4. IS SATURATED FAT GOOD?

No, saturated fat is not considered a good fat. Diets high in saturated fat are associated with a higher risk of cardiovascular disease. Cardiovascular disease is a cause of heart attack and stroke.

2015-2020 Dietary Guidelines for Americans recommend replacing saturated fat in the diet with unsaturated fat to reduce the risk of cardiovascular disease. You can do this by eating foods like avocados that contribute good fats and still satisfy your tongue's desire for something creamy and rich tasting.

5. WHAT ARE TRANS FATS?

Trans fats are a third kind of dietary fat, in addition to saturated and unsaturated fats, discussed above. Trans fats occur naturally in small amounts in some food products derived from animals.

Trans fats are also formed during some food manufacturing processes, when hydrogen is added to vegetable oil. This makes the liquid fat into a solid form, in what is known as hydrogenation. You may see trans fats listed as "partially hydrogenated oil" or "PHO" on food labels.

As you can imagine, solid fat can be more convenient for commercial food storage and transport. But that convenience comes at a price because trans fats elevate the level of LDL or bad cholesterol in your blood. High LDL cholesterol levels are linked to the development of heart disease. According to the CDC, heart disease remains the number one cause of death in American men and women.

6. WHAT IS MONOUNSATURATED FAT?

Monounsaturated fat is one type of unsaturated fat. Technically, it is defined as a fat molecule that has one unsaturated carbon bond, also known as a double bond.

Unsaturated fats are good fats that can be included in your diet in reasonable amounts. Monounsaturated fat is found in avocados, as well as in olive oil and many nuts and seeds.

7. WHAT FOODS ARE FATS FOUND IN?

Fats are found in many different types of foods, but all fats are not the same. It is the specific type of fat that determines whether or not it is healthy. A moderate amount of good fat in your diet can be beneficial for your body. However, eating too much bad fat can put you at greater risk of cardiovascular disease, like heart attack and stroke.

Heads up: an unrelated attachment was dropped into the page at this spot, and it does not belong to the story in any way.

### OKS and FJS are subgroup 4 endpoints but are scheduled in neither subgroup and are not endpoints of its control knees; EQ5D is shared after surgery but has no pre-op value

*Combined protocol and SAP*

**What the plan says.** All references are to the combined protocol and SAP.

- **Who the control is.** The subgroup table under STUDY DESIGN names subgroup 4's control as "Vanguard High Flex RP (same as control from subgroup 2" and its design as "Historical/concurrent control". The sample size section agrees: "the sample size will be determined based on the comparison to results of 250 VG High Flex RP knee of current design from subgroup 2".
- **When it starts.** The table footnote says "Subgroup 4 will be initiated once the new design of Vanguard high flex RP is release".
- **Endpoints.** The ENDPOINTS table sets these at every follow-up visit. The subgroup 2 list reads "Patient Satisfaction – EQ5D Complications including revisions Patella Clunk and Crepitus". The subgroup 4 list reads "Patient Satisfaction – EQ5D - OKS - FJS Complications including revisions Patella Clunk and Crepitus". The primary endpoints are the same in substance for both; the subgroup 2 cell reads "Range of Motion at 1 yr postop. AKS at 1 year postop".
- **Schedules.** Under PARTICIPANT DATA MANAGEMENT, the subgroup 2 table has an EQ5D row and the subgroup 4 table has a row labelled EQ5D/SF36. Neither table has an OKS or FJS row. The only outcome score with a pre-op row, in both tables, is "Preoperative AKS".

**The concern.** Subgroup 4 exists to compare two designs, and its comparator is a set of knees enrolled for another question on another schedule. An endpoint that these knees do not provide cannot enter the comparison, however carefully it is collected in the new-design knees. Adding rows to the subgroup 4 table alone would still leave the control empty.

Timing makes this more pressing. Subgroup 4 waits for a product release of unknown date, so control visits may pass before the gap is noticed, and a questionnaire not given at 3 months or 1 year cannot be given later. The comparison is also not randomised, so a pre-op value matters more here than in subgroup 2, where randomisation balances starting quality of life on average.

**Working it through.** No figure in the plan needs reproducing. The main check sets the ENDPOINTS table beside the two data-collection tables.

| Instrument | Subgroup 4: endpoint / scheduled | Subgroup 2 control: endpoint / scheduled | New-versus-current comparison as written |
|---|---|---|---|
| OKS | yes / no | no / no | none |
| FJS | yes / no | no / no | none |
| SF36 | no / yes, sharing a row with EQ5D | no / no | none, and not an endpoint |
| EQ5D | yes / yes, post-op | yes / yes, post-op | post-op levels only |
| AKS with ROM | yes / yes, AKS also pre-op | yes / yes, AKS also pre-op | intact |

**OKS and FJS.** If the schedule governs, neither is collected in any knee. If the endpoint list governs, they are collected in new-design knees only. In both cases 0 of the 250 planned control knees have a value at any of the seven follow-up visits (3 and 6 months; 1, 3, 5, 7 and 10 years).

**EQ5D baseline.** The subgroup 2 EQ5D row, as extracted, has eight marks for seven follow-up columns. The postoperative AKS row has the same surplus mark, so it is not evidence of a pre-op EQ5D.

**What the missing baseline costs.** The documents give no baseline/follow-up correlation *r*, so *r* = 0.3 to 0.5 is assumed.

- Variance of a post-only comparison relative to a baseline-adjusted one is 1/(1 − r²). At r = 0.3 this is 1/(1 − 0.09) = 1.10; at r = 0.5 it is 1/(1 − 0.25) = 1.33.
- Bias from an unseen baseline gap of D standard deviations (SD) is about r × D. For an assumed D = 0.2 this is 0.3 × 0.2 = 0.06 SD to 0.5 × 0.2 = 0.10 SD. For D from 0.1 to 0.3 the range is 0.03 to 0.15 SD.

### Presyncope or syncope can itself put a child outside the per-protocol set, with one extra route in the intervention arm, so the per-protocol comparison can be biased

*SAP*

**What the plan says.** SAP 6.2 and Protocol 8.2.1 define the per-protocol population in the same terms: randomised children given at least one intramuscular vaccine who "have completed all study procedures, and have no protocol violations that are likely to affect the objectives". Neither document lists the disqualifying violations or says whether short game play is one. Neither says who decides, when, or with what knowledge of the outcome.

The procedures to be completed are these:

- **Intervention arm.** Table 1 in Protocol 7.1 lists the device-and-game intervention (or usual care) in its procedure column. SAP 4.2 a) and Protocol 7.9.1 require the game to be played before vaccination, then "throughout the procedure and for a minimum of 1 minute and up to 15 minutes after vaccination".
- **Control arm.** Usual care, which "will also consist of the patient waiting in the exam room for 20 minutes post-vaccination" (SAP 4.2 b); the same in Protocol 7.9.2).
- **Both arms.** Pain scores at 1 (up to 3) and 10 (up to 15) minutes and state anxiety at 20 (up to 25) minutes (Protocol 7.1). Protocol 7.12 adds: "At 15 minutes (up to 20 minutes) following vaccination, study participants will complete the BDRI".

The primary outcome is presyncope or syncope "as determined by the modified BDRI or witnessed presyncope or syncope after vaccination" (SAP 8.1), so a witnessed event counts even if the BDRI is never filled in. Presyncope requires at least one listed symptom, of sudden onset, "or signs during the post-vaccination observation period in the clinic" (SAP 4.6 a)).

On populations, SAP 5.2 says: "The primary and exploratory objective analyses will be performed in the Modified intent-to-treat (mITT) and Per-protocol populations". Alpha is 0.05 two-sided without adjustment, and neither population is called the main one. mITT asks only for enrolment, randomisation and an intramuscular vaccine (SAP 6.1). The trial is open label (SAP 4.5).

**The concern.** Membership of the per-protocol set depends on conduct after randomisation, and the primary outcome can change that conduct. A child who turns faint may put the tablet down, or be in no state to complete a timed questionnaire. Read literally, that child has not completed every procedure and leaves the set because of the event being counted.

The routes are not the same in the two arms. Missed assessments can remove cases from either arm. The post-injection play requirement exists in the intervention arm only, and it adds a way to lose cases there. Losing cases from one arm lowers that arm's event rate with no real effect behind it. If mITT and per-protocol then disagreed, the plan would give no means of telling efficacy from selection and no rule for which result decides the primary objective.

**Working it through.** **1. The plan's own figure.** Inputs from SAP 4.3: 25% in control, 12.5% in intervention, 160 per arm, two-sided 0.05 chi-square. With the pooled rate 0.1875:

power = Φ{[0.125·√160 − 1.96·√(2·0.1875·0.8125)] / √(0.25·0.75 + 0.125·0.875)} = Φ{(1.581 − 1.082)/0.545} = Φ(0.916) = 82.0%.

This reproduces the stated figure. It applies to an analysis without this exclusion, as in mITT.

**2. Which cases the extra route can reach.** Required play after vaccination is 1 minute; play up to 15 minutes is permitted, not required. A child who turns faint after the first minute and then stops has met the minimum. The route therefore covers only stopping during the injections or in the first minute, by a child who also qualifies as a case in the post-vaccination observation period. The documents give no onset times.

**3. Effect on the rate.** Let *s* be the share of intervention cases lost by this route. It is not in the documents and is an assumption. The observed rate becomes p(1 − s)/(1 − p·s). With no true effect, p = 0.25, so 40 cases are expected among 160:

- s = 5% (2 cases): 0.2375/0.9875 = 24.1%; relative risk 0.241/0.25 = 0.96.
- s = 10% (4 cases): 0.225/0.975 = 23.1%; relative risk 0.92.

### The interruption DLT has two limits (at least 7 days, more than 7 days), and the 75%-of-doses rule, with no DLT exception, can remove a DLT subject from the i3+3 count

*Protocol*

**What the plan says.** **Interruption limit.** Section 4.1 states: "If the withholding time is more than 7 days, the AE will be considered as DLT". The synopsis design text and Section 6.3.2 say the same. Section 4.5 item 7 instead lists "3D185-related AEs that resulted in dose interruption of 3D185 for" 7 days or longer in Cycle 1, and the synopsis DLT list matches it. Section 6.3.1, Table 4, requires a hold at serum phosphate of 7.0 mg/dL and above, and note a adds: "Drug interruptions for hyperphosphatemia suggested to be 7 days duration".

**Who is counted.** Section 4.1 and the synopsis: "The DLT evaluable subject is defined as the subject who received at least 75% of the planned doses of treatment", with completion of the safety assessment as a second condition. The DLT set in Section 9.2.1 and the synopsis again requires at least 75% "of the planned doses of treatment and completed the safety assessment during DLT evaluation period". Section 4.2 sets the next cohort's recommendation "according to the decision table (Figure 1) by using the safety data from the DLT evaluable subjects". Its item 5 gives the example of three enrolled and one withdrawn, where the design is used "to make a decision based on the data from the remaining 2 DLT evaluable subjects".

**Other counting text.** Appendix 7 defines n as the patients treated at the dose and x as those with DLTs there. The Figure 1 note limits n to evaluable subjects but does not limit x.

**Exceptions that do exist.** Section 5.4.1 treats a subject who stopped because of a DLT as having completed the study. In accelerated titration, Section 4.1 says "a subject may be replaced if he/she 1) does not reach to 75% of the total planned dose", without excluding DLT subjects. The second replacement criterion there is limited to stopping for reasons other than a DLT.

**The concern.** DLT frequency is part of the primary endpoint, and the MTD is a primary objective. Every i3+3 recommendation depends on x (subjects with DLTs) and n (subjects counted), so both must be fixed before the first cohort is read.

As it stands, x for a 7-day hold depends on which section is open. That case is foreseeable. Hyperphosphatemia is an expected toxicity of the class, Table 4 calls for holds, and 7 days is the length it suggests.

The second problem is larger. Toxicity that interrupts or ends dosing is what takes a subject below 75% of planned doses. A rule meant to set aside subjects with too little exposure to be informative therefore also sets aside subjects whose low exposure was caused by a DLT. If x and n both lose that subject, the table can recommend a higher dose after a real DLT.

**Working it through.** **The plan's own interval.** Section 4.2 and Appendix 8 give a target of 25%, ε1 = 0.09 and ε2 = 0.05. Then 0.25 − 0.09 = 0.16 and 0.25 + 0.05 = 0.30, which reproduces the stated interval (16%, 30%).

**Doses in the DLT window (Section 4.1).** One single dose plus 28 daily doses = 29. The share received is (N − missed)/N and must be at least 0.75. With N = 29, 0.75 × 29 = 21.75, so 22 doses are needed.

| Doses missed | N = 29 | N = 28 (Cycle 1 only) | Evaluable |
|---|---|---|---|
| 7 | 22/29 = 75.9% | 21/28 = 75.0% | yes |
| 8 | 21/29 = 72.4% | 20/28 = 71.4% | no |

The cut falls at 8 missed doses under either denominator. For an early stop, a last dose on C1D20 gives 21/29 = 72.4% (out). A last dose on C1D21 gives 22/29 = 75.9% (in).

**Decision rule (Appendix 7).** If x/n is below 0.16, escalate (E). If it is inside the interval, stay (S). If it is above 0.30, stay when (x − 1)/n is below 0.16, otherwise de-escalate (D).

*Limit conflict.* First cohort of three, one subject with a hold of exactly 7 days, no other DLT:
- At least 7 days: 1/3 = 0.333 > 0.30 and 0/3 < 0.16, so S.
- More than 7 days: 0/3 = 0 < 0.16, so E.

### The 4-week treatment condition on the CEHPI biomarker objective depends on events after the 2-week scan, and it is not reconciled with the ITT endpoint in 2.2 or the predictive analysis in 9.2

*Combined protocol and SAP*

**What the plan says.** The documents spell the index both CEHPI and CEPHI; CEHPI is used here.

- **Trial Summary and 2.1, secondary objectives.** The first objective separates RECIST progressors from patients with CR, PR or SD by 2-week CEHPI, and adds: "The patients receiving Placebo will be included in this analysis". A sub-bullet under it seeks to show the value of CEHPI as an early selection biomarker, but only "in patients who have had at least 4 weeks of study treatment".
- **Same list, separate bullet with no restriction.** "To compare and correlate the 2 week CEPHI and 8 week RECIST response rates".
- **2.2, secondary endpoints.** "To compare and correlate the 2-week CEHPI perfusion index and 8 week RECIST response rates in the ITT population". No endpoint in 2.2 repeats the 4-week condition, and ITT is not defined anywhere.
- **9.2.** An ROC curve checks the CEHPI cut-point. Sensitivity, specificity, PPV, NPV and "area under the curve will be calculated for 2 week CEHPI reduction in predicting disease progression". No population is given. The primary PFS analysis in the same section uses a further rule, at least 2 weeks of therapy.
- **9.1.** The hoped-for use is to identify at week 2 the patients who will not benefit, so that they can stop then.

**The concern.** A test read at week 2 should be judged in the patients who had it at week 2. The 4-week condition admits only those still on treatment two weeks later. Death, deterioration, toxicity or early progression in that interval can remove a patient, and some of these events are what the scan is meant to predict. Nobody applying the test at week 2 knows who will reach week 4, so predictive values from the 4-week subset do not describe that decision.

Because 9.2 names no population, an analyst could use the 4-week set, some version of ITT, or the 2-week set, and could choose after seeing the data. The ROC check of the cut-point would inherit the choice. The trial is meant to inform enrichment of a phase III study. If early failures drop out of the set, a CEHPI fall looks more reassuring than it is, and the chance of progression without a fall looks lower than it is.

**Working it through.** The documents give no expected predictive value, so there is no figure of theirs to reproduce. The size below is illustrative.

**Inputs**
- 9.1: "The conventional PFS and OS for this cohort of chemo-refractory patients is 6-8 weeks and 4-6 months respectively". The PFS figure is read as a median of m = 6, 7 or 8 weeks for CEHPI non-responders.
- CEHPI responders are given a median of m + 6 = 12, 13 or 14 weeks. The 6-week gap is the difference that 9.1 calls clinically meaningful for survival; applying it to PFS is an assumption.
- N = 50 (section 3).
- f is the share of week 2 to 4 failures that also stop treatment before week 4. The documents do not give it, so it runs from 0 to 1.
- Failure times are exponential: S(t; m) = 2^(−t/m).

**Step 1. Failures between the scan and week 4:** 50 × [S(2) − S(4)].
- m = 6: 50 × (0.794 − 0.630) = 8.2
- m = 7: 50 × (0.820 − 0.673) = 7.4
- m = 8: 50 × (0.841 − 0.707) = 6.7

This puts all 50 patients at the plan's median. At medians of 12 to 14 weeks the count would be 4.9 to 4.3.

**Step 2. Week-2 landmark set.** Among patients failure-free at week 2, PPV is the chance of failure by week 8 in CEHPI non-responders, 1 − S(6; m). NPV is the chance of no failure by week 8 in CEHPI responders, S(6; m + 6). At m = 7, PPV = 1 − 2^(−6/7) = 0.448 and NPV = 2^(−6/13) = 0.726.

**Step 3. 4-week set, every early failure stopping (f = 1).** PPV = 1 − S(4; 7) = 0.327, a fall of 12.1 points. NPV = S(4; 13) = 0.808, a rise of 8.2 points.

Good fats are found in foods like avocados, salmon and some other fish, many nuts and seeds, and some oils like olive, sesame, grapeseed, and sunflower.

Saturated or bad fats are best eaten in very limited quantities. Saturated fats can be found primarily in animal products. Some baked goods and fried foods can also contain saturated fats, as can palm oil, palm kernel oil, and coconut oil.

Trans fats, which are the least healthy of all fats, are found mostly in foods that contain partially hydrogenated oils, commonly abbreviated PHO, as a result of how these foods were manufactured. You can find "partially hydrogenated oil" or "PHO" listed on the label for foods that contain trans fats, but trans fats may also be present in baked goods and fried foods that come without nutritional labels.

Both saturated and trans fats can raise your LDL or bad cholesterol. The 2015-2020 Dietary Guidelines for Americans recommends shifting to reduce saturated fat intake to less than 10 percent of calories per day.

8. WHAT DO GOOD FATS DO FOR YOUR BODY?

Good fats help to absorb nutrients from foods that are eaten with them. Some good fats, like polyunsaturated fats, also contribute Vitamin E, an antioxidant that further helps develop and maintain your body's cells. Good fats can also substitute for bad fats in your diet, thereby allowing you to shift to unsaturated fat sources that benefit your body, especially your cardiovascular system (heart and blood vessels). 2015-2020 Dietary Guidelines for Americans recommend switching from bad (saturated) fats to good (unsaturated fats) as your primary fat source in your food.